The Prairie Spy

Alan “Lindy” Linda

There are some problems facing us here in this country, including but not limited to immigration, health coverage, cost of oil, Hillary, and finally, people who empty their ash trays at rural stop sign intersections.

It should be noticeable to anyone paying attention that smokers seem to have fallen to last place on this list. Indeed, with one being able to pick up a bowling ball these days that doesn’t reek of every cigarette that has been smoked in that place during the last twenty years, one might even consider that this problem has fallen off the list entirely.

For those who don’t bowl, but instead drink alcoholic beverages (which as we all know taste better in a bar), imbibers must now rinse down peanuts and popcorn with their beer, rather than cigarette smoke.

The whole ash tray dumping-at-rural-intersections doesn’t seem to be letting up, probably because on the way home from bowling or drinking at a bar folks are lighting up three and four cigarettes at a time, trying to catch up. Since I don’t smoke, maybe this doesn’t work so well in practice as it does in theory, but it is one explanation.

Immigration is a little more difficult to solve, but since we live so close to Canada here, and since even the blind can observe that no one is trying to sneak from the USA up into Canada, that’s a clue.

Everyone is trying to sneak from Mexico into the USA; therefore, we just need to somehow connect these two phenomena with logic, and voila! We have the solution.

After all, now even those of us who live in the midst of 10,000 lakes who are crazy enough to think the fish bite better in Canada have to have a passport, and to have a passport, one must have a birth certificate.

From where we are up here, perched high on the immigration ladder, the answer seems clear. Everyone should have, in addition to a driver’s license, a small laminated birth certificate. Next, we form a new police department, called the Department of Cold Feet. Anyone stopped who doesn’t have this ID is immediately transported to Canada—where we would buy and fence in Saskatchewan. If this won’t work, we’ll buy them North Dakota.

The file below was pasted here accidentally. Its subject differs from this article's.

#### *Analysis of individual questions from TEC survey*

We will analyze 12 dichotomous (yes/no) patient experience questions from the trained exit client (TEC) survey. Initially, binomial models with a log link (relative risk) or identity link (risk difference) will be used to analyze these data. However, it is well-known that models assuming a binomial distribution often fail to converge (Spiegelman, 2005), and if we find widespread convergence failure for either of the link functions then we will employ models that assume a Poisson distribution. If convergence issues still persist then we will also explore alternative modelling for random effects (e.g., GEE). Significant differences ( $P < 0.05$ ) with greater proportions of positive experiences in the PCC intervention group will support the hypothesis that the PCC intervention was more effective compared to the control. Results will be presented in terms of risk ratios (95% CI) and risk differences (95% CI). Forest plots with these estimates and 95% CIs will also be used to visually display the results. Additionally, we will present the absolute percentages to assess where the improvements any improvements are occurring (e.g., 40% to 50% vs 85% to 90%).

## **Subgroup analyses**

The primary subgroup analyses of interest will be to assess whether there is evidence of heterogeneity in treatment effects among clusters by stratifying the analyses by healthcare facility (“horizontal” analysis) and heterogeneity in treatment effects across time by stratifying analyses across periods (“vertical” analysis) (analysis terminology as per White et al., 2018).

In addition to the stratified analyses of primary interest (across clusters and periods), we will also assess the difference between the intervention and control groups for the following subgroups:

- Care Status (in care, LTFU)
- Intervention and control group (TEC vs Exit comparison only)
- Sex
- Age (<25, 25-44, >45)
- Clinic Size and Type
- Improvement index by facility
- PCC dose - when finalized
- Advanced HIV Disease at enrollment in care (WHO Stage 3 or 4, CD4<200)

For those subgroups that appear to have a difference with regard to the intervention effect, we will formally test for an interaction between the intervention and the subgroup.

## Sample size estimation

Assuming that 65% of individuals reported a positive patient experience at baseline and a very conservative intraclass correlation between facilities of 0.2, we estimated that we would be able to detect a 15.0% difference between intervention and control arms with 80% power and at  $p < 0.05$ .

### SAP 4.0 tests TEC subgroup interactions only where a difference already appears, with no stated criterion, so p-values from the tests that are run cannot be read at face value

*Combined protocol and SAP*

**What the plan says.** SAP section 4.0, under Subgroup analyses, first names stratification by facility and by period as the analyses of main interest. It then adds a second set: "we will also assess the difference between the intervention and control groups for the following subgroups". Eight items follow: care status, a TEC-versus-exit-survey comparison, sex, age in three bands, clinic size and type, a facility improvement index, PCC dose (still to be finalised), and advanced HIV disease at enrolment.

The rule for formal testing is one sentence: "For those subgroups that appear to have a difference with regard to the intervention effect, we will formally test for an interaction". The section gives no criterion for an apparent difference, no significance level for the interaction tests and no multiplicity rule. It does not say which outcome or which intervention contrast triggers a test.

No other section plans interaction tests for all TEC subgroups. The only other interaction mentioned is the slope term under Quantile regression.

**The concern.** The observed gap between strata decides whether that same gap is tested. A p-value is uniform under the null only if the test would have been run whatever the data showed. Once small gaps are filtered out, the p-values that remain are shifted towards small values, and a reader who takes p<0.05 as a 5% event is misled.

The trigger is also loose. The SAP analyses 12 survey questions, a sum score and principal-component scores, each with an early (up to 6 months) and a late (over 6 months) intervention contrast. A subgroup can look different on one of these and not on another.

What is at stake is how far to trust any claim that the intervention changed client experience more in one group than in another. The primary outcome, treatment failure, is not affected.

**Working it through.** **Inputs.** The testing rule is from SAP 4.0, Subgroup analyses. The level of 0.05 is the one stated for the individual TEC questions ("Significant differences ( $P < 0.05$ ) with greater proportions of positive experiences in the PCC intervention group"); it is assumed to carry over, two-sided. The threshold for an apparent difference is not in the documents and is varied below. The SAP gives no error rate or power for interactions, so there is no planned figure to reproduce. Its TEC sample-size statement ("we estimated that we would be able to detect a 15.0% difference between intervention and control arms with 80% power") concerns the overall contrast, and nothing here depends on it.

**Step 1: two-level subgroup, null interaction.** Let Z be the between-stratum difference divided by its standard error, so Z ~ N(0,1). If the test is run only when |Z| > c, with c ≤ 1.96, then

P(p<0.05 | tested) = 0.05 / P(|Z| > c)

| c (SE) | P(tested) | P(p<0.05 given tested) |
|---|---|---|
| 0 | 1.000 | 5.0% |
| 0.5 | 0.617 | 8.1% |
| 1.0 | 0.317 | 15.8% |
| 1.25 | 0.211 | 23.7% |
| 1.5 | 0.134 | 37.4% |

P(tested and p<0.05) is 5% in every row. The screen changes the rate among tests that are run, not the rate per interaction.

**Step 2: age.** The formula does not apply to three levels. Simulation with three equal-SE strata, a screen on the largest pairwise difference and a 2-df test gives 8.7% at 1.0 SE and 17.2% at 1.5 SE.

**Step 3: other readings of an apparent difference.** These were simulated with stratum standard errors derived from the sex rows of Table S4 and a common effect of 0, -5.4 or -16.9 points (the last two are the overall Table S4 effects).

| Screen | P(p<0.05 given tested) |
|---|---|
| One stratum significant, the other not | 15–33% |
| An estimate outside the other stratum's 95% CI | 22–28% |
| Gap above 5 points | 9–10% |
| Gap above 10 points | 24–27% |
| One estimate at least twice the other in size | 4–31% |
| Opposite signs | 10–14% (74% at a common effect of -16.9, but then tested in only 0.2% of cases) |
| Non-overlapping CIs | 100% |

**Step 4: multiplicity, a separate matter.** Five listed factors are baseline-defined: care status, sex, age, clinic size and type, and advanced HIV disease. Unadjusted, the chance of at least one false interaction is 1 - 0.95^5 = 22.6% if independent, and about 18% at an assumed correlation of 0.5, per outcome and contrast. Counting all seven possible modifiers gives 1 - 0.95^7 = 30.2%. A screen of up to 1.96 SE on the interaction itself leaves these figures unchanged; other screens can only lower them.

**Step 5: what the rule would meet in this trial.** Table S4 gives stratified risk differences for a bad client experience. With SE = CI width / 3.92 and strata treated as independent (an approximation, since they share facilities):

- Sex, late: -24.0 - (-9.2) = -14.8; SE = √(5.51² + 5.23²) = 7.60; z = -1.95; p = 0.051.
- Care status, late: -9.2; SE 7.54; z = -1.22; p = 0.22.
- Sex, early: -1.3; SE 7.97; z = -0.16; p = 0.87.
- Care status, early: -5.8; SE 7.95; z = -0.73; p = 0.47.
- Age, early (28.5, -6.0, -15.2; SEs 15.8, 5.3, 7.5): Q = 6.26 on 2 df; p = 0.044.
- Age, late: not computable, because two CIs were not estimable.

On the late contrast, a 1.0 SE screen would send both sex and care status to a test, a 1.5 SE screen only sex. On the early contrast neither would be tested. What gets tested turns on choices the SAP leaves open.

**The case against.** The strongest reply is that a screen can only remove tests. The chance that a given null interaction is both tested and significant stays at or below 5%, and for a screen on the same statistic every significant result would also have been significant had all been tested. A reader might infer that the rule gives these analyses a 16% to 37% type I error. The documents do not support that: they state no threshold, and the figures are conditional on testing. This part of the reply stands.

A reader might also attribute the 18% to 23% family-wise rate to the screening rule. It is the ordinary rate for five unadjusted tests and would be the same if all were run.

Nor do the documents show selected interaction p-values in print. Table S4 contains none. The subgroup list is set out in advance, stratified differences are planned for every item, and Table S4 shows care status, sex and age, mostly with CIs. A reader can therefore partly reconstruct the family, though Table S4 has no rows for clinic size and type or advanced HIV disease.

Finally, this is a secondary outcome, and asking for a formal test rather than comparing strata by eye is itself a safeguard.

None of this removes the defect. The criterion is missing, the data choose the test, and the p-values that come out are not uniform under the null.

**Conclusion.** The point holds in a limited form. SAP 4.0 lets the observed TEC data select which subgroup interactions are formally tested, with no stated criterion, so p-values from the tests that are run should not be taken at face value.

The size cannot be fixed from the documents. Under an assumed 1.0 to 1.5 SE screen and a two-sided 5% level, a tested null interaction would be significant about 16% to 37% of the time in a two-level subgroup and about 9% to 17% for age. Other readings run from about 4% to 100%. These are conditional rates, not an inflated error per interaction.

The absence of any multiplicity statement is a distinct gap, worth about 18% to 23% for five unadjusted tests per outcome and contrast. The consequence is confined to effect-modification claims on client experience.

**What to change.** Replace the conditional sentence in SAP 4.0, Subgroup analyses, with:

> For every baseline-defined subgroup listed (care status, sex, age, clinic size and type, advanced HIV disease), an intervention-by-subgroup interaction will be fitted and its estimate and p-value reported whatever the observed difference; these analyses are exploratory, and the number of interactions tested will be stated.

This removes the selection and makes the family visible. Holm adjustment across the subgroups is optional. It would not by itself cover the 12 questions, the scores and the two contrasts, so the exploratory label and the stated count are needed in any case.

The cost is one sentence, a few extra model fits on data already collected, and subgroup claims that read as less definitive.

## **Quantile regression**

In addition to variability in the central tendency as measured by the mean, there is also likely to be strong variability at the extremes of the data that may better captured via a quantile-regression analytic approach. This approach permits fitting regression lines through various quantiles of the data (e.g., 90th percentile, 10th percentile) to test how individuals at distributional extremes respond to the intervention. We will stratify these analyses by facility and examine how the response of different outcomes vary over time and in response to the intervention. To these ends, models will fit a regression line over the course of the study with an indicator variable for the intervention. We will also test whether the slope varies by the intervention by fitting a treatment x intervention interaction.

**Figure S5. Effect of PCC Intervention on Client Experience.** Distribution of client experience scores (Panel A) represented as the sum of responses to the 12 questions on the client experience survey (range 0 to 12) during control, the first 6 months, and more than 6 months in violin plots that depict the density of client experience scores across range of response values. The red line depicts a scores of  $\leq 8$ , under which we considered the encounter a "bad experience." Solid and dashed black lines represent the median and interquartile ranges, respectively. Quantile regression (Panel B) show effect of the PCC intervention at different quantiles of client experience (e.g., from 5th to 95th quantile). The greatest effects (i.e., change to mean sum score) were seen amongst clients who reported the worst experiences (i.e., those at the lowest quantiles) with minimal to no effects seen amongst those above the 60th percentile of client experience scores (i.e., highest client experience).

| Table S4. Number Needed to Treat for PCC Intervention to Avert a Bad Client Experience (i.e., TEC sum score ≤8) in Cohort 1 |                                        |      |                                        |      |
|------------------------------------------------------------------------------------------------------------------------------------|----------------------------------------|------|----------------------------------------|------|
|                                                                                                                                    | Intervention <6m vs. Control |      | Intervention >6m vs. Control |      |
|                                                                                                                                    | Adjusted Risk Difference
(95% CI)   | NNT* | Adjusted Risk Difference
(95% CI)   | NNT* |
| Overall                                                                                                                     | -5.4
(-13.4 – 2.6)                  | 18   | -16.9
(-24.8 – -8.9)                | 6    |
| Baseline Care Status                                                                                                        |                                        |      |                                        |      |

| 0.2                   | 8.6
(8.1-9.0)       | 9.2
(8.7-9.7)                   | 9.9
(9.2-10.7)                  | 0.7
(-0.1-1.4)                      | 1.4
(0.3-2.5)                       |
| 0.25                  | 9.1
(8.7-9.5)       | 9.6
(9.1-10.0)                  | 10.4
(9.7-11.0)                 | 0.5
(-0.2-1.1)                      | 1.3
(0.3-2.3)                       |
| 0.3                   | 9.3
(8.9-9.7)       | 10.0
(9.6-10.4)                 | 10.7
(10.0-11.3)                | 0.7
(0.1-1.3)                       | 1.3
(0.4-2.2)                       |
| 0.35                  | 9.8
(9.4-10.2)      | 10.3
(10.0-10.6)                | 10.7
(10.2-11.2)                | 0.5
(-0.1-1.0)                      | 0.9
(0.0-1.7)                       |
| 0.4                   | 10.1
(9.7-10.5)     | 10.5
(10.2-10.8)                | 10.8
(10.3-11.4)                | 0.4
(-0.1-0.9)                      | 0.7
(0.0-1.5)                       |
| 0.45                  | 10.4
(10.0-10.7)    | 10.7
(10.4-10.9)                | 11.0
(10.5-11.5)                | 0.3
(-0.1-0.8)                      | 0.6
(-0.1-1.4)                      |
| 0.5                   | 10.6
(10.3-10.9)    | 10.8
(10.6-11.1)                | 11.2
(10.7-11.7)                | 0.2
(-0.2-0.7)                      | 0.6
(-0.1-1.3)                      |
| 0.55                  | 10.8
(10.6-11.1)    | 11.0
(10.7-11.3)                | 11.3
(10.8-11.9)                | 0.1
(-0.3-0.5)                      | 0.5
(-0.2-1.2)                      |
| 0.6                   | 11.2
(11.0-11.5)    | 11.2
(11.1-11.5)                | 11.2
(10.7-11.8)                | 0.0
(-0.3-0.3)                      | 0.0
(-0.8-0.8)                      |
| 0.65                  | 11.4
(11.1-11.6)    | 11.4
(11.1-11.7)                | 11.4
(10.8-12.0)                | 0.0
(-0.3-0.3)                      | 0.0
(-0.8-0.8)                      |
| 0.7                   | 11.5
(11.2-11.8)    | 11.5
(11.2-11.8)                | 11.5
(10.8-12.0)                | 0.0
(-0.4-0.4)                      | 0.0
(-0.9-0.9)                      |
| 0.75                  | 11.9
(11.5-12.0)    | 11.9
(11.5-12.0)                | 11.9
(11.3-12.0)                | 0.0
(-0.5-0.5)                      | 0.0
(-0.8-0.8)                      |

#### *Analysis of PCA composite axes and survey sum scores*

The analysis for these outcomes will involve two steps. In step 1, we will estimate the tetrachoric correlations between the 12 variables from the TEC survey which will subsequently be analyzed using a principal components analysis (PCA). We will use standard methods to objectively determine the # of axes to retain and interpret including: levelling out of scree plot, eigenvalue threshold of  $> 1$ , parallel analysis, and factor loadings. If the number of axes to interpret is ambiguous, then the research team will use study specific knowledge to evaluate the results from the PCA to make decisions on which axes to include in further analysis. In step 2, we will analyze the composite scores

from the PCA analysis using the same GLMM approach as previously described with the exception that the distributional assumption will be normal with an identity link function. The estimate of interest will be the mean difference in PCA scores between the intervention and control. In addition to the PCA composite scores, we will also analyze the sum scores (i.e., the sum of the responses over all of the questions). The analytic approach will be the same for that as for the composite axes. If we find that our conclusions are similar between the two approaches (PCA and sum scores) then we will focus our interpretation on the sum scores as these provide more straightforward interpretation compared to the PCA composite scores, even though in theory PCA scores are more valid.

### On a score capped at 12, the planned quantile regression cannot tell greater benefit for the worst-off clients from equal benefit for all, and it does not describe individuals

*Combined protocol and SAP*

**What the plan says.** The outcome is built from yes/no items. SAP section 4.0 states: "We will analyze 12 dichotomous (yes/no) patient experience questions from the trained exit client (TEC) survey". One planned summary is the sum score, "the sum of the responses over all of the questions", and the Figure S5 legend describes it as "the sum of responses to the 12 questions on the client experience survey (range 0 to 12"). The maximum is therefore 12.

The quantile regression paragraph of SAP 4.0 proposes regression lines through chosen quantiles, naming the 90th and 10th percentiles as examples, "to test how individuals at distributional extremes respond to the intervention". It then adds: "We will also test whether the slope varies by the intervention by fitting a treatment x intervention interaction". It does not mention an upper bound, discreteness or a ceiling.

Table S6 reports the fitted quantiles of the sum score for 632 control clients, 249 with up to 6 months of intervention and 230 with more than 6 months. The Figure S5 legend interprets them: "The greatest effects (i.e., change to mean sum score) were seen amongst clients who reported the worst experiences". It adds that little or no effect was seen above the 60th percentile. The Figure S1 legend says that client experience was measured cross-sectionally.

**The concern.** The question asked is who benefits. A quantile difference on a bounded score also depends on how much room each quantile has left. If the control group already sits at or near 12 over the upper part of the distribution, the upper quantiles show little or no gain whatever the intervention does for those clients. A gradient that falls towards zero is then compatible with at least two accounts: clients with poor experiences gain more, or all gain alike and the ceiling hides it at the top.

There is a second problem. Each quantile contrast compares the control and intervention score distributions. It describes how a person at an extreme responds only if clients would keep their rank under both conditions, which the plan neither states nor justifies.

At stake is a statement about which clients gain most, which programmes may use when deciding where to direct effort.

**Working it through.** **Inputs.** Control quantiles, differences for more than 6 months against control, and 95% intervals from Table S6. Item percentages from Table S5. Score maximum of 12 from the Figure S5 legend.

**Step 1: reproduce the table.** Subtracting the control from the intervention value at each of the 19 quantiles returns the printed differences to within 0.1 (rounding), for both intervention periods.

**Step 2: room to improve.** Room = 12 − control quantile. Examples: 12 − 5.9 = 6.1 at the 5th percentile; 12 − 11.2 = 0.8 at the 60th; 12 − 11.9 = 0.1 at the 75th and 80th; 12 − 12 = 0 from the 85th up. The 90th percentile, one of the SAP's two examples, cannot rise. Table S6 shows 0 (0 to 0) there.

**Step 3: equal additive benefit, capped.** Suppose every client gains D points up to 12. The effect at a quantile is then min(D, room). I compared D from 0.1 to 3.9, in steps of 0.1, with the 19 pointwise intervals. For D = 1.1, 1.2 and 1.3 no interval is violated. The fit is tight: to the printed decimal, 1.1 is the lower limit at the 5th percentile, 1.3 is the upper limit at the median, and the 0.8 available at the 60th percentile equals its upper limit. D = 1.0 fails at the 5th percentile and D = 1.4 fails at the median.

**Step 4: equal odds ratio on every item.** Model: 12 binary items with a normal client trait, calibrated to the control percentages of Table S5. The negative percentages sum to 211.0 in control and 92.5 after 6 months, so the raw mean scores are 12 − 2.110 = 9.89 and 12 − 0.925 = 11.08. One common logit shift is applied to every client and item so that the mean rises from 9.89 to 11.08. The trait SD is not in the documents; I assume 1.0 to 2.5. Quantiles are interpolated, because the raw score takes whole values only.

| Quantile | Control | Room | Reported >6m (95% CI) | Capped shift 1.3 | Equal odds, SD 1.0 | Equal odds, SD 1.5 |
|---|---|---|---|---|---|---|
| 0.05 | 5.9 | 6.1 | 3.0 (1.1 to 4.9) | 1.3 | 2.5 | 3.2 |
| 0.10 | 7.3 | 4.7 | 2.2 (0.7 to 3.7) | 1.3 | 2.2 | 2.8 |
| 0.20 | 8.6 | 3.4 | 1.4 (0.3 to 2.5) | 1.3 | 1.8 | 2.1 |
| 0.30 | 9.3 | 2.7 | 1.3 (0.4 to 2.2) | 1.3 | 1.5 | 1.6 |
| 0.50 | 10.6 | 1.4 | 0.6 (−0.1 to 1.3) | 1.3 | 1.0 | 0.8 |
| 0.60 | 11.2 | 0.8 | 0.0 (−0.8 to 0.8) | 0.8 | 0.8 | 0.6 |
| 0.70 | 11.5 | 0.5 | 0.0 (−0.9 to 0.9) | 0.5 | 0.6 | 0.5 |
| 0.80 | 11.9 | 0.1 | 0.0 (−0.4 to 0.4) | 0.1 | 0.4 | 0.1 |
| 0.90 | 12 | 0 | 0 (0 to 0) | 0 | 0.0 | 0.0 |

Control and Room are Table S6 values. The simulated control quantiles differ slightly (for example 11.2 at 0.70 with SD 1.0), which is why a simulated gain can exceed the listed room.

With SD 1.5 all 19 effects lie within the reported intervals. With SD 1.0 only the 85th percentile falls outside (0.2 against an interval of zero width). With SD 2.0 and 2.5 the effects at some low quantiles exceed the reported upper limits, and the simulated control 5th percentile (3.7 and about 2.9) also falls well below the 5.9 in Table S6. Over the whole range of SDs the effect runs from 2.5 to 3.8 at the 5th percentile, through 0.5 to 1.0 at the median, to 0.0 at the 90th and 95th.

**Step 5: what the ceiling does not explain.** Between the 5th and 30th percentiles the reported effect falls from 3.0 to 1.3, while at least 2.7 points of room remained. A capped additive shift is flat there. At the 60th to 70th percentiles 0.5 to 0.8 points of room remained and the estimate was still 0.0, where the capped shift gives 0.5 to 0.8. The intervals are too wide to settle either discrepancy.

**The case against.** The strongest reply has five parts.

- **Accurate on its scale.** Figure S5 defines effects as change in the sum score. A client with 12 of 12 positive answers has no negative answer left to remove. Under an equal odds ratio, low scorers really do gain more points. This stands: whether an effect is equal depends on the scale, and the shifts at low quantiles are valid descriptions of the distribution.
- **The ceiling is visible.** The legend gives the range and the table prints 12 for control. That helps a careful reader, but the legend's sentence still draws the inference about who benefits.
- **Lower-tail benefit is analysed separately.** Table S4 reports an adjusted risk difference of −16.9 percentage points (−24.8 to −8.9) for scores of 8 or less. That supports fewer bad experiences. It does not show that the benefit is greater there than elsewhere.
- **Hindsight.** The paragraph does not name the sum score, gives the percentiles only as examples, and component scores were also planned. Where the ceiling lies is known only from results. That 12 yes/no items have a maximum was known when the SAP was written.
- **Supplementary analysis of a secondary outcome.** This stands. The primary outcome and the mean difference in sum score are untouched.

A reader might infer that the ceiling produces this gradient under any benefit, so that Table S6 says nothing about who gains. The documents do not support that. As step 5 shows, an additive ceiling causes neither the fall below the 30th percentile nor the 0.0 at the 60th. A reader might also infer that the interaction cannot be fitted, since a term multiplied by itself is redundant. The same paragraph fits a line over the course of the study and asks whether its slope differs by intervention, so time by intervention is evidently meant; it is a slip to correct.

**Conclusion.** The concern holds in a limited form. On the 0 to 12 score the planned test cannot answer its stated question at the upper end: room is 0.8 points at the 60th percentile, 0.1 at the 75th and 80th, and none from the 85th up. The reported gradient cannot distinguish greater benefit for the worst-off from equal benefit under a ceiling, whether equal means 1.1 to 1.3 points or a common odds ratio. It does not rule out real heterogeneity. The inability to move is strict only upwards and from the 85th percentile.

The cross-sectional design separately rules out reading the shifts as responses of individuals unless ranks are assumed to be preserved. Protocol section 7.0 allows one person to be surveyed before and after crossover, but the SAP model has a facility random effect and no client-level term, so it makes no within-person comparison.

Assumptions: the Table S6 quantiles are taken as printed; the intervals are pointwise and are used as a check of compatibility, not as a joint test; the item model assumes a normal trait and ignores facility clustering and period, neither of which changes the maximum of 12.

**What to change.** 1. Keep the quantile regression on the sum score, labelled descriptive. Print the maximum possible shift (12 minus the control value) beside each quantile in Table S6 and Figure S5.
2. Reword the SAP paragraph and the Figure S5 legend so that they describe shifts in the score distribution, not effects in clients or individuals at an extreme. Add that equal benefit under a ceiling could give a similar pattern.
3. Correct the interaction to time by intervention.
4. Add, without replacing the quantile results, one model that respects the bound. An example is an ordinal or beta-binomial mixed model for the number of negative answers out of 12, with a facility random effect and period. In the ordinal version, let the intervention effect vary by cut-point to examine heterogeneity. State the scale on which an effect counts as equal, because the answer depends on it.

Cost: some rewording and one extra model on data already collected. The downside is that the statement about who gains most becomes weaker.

They’ll climb the fences there, too, you say. No way. It’s hard to climb in Sorel boots and Kmart parkas.

It won’t be long before word will get back down to Mexico that it’s colder than hell up there, better stay home. After all, living on a starvation wage and freezing to death doesn’t compare too well with staying home and living on a starvation wage and running around with no shirt on.

So much for that.

Let’s see, what’s left on the list of problems here. We’ve knocked off a couple of tough ones. Universal health care coverage is going to be a little tougher, but the first thing to do, which I’ve suggested several years ago, is to put three different sized doors into separate rooms of hospitals and clinics. The first door would be the skinniest, at maybe only 10-inches wide. Come in through that door, and your health care is free. The second door would be a little bit wider. Come in through that one, the cost will be commensurate with the ailments which that category of folks come up with. 

The third door? Ah, well, come in through that one, and directly inside that door will be several accountants, mortality statisticians, insurance actuary mathematicians, and one doctor from the bottom half of his or her graduating class. This doctor would have had the choice of either going to a Big Door practice, or North Dakota. (Chances are good, however, that North Dakota may have been sold to Mexico. That would make the Big Door clinic more attractive.)

“Come to the Three Door Clinic. We’re sure we can squeeze you in.”

Thus would read the advertising for our new age of health care.

Oh yes, politicians. How to solve that one?

Easy. We’ll pipe all politicians, and use the hot air and manure they produce to boost agricultural production.

Easey peasey.